• The FreeBSD NFS subsystem now includes a new, experimental implementation with support for NFSv2, NFSv3, and NFSv4.
  • The wireless network support layer (net80211) now supports multiple BSS instances on the supported network devices.
  • The FreeBSD L2 address translation table has been reimplemented to reduce lock contention on parallel processing and simplify the routing logic.
  • The IGMPv3 and SSM (Source-Specific Multicast) including IPv6 SSM and MLDv2 have been added.
  • The ipsec(4) subsystem now supports NAT-Traversal (RFC 3948).
  • The GCC stack protection (also known as ProPolice) has been enabled in the FreeBSD base system.
  • The supported version of the GNOME desktop environment (x11/gnome2) has been updated to 2.26.3.
  • The supported version of the KDE desktop environment (x11/kde4) has been updated to 4.3.1.

For more details, please see the Detailed Release Notes.

A list of all platforms currently under development can be found on the Supported Platforms page.

Debian GNU/kFreeBSD

Posted by on Saturday, 11 April, 2009

Found at

Here are the reasons why we think Debian GNU/kFreeBSD could be preferred to other systems such as FreeBSD and Debian GNU/Linux.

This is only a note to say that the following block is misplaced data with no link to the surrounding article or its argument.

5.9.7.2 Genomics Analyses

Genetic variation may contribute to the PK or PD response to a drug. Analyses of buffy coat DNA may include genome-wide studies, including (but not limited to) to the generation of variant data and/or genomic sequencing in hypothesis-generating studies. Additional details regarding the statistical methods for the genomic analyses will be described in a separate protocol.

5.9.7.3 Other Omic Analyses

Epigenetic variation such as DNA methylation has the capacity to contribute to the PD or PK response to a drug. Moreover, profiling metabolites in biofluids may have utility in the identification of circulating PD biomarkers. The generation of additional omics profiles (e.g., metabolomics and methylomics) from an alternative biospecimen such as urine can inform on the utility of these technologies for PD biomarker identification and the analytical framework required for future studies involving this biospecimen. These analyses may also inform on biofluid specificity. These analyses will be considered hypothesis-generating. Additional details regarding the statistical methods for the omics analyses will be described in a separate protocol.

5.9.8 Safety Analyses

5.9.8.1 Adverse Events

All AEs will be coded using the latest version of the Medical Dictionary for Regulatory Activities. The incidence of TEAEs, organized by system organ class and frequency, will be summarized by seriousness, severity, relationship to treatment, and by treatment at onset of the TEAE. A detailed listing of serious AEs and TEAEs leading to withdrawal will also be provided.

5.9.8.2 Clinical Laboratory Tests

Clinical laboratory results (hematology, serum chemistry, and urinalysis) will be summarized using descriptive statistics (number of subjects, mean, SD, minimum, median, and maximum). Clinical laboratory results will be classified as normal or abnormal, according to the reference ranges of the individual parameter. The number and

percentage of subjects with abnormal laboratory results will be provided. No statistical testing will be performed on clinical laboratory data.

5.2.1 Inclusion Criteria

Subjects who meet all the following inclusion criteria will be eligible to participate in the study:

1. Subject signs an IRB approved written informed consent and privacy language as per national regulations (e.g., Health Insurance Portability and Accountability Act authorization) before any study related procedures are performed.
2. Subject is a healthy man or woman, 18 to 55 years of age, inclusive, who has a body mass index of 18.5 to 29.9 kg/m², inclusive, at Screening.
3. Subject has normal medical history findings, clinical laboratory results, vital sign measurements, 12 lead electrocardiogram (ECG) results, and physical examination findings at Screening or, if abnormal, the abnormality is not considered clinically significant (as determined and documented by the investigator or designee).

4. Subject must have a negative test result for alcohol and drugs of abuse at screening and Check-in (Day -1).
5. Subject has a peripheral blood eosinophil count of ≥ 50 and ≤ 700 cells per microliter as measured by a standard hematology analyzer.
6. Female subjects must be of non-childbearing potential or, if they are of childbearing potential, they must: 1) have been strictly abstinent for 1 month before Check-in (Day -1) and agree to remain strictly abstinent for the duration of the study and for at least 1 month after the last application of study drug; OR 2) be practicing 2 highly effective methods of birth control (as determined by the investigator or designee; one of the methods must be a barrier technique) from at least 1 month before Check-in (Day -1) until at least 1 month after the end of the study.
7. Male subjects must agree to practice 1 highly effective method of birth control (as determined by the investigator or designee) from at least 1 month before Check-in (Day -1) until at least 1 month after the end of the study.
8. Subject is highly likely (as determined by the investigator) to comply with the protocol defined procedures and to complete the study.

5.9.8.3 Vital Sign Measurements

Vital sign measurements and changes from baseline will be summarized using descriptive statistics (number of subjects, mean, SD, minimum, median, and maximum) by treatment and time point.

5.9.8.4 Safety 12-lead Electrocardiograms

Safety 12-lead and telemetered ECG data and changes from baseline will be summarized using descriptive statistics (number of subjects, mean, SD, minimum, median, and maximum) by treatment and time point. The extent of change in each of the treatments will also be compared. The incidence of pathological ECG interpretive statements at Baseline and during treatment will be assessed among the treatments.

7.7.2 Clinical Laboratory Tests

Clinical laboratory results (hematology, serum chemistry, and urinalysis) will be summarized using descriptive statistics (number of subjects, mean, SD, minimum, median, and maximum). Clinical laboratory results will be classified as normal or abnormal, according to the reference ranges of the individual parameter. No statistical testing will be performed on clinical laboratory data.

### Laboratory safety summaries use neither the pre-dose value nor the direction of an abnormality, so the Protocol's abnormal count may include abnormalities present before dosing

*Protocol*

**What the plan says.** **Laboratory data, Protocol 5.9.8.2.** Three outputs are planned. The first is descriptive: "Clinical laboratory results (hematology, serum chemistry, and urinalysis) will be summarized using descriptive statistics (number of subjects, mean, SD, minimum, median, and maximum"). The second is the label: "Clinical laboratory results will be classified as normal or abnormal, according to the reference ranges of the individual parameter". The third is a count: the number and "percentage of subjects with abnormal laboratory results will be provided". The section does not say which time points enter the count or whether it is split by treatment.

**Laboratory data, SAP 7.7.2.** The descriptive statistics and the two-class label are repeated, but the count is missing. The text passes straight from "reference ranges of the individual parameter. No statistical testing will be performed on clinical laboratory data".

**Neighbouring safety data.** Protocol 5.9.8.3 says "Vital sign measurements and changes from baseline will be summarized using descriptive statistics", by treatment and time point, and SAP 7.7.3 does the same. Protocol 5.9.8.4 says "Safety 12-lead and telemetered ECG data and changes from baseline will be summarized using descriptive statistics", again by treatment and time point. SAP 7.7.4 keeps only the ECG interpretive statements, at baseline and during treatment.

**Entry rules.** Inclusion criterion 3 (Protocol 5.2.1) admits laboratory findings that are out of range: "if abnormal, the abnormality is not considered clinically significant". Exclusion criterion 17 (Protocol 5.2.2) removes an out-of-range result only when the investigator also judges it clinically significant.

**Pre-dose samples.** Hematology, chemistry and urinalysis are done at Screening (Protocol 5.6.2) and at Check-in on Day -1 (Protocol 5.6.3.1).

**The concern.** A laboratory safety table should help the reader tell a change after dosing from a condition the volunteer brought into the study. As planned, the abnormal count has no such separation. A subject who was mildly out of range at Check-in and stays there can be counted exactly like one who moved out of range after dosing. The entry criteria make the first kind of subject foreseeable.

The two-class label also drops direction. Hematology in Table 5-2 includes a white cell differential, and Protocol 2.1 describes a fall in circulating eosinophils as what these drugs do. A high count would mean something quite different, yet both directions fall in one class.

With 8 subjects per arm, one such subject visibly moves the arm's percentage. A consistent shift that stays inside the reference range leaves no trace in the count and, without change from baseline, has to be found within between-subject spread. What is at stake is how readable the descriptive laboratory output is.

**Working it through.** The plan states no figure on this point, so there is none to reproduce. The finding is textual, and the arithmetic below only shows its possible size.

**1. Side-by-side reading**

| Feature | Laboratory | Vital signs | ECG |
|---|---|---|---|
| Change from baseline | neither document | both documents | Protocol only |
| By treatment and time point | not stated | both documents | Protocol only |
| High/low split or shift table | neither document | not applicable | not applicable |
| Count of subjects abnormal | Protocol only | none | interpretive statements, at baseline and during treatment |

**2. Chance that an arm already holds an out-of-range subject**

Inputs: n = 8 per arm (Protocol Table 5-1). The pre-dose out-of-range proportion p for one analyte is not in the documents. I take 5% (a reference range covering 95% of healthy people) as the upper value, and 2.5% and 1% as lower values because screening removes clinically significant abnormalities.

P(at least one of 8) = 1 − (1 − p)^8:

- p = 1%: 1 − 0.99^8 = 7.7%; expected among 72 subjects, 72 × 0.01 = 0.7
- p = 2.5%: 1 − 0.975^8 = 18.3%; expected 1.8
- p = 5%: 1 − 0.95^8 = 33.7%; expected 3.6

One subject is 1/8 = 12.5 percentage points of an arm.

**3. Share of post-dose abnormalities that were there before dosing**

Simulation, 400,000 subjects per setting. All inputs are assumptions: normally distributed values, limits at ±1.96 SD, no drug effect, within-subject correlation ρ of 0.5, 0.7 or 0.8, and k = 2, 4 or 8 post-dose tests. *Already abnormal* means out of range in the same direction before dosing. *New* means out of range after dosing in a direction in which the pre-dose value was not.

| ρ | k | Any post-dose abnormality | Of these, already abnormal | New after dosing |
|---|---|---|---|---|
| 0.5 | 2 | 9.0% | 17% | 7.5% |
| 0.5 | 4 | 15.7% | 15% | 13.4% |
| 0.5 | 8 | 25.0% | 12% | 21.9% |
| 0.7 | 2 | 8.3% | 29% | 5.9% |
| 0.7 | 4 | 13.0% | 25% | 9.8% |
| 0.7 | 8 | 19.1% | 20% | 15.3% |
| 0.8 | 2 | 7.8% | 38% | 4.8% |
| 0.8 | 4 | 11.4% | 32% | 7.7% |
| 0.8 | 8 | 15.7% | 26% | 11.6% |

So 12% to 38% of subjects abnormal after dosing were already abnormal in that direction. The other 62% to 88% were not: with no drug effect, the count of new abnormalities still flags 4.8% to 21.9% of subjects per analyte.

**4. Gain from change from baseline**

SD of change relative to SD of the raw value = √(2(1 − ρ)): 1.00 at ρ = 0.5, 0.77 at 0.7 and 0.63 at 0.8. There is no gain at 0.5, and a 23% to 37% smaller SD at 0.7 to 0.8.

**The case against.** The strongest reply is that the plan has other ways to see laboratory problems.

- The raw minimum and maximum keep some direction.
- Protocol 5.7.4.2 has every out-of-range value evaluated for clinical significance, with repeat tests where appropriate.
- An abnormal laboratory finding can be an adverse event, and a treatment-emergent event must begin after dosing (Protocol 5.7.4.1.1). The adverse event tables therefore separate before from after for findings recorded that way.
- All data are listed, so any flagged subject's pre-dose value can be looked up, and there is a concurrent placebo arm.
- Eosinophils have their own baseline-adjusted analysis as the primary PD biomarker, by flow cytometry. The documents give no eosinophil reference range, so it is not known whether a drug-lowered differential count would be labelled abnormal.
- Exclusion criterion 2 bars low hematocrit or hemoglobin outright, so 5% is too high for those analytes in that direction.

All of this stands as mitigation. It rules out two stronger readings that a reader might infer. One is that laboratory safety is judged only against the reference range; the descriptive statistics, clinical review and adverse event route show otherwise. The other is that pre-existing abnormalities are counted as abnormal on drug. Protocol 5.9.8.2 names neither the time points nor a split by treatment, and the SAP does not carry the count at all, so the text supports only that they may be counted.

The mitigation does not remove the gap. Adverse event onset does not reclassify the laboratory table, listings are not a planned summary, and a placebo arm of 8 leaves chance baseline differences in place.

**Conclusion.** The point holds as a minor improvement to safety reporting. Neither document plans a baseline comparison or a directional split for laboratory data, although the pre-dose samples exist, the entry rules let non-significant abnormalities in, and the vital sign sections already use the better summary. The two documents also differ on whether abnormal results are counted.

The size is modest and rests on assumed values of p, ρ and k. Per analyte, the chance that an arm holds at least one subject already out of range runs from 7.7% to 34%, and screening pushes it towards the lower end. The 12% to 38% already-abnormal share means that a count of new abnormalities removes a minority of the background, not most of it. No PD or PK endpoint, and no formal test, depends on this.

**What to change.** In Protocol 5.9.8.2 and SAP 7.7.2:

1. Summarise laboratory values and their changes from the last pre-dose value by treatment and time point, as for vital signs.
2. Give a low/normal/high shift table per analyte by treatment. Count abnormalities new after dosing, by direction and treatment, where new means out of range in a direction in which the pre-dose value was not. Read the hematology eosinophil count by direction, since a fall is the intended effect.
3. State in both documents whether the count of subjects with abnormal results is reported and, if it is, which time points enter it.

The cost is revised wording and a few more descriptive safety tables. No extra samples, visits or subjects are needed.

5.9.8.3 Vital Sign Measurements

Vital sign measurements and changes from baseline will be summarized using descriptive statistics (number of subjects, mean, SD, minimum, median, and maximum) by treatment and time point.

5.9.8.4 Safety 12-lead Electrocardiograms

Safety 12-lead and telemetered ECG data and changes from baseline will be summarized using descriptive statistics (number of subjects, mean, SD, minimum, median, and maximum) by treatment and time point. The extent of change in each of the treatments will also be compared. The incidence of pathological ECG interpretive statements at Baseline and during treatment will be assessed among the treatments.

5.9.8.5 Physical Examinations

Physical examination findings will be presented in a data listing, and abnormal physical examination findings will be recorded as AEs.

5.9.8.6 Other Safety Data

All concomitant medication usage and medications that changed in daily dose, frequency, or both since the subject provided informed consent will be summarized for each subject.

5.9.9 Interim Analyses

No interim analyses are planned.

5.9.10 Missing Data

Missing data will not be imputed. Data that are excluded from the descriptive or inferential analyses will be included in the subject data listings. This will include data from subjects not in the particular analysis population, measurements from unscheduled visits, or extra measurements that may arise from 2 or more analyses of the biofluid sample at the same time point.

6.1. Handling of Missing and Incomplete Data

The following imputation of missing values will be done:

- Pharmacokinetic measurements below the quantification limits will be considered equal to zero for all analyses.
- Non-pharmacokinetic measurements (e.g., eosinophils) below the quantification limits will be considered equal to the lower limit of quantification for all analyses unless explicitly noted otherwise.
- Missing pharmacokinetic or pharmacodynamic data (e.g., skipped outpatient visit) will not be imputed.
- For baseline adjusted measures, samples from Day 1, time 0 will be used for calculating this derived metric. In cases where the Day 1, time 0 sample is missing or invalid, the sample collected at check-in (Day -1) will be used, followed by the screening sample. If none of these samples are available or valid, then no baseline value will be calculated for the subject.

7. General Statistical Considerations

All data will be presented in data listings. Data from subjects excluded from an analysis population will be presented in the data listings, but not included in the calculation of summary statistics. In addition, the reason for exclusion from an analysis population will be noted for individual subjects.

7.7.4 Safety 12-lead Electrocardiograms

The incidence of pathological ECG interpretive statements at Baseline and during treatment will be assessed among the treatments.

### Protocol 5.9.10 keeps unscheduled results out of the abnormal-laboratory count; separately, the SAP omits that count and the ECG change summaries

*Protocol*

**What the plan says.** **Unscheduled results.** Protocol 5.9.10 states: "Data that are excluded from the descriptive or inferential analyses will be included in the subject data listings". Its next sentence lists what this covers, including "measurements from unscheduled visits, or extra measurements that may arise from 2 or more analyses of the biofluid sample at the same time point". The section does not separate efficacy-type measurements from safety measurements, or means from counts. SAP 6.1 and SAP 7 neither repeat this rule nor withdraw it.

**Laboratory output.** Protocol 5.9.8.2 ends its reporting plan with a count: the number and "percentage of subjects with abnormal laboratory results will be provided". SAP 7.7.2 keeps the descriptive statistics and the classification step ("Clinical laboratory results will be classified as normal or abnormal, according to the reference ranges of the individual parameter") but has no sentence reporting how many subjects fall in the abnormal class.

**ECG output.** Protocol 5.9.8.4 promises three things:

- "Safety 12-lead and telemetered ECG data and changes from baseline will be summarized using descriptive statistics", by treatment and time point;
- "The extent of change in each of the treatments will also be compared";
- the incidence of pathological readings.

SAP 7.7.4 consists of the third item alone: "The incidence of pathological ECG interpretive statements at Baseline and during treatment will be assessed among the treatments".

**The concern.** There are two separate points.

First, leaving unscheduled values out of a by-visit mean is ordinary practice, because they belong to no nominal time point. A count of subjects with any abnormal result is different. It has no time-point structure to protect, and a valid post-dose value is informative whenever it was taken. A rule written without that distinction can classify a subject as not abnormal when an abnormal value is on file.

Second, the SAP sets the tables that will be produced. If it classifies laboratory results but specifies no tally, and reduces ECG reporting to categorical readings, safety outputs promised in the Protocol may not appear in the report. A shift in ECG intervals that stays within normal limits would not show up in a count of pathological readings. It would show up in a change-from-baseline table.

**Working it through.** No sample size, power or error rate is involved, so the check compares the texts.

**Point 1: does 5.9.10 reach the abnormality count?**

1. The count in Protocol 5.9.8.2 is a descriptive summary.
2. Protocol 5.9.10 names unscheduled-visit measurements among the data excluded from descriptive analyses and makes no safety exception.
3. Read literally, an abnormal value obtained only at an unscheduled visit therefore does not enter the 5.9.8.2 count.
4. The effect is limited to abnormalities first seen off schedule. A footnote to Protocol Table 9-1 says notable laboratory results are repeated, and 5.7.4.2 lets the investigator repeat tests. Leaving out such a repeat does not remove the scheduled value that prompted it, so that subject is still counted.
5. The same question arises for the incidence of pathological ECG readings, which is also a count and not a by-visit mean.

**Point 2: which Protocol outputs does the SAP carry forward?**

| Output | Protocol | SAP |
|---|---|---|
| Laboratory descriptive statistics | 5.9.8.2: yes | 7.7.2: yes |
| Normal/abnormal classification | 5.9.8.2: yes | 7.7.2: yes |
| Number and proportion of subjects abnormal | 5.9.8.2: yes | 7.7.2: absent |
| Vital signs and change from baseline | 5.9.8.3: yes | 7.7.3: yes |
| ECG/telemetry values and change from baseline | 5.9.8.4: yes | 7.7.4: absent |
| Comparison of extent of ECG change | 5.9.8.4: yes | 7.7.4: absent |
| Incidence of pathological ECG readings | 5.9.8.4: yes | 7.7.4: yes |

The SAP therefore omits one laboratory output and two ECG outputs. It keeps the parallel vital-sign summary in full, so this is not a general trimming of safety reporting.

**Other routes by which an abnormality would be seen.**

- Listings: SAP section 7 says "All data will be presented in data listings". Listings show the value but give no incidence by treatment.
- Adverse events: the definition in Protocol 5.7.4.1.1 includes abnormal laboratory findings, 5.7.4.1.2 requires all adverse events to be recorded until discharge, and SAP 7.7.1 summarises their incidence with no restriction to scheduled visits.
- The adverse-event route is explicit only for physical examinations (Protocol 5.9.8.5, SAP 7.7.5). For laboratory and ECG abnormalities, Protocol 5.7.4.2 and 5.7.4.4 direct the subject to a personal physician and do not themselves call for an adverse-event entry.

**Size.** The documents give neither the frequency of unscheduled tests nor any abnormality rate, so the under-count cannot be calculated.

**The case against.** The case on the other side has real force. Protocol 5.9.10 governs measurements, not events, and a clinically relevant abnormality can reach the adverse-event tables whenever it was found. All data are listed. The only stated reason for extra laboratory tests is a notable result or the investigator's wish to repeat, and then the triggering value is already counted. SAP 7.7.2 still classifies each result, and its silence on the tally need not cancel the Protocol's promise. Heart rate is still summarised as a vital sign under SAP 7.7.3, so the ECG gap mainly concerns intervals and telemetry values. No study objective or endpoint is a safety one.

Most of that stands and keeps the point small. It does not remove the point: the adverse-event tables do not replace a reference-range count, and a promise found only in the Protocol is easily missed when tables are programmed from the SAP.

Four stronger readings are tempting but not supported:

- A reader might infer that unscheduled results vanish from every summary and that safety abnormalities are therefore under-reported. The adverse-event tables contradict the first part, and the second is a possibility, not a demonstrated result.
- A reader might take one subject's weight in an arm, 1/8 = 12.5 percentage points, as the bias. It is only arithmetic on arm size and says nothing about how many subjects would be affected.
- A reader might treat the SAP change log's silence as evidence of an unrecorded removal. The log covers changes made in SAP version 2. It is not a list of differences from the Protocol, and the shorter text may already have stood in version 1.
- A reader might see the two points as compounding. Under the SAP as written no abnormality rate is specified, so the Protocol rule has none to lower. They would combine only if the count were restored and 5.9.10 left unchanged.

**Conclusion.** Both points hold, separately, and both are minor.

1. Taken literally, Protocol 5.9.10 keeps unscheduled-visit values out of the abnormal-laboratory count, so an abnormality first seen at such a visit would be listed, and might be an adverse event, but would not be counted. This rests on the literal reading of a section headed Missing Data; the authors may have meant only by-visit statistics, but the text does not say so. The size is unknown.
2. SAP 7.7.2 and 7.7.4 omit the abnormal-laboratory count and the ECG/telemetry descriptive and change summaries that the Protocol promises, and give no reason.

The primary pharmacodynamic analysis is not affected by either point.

They’re not absolute truths, nor do we expect everyone to agree with them. So please don’t engage in an endless discussion trying to convince someone that Debian GNU/kFreeBSD is the best. That kind of things do us more harm than good.

Why would you prefer Debian GNU/kFreeBSD to Debian GNU/Linux?

  • Cleaner or more standard kernel interfaces:
    • Single /dev implementation via devfs, instead of the 3 discordant ways of handling /dev that Linux provides.
    • OSS as the default sound system (i.e. the standard interface supported by almost every Unix-like system around).
    • OpenBSD Packet Filter (pf).
  • Other nice security features, like jails.

  • Support for NDIS drivers in the mainline kernel. On Linux, NdisWrapper is unlikely to make it into the mainline kernel.

  • Possible support for ZFS in the mainline kernel. Due to license and patent issues, ZFS is unlikely to appear on Linux.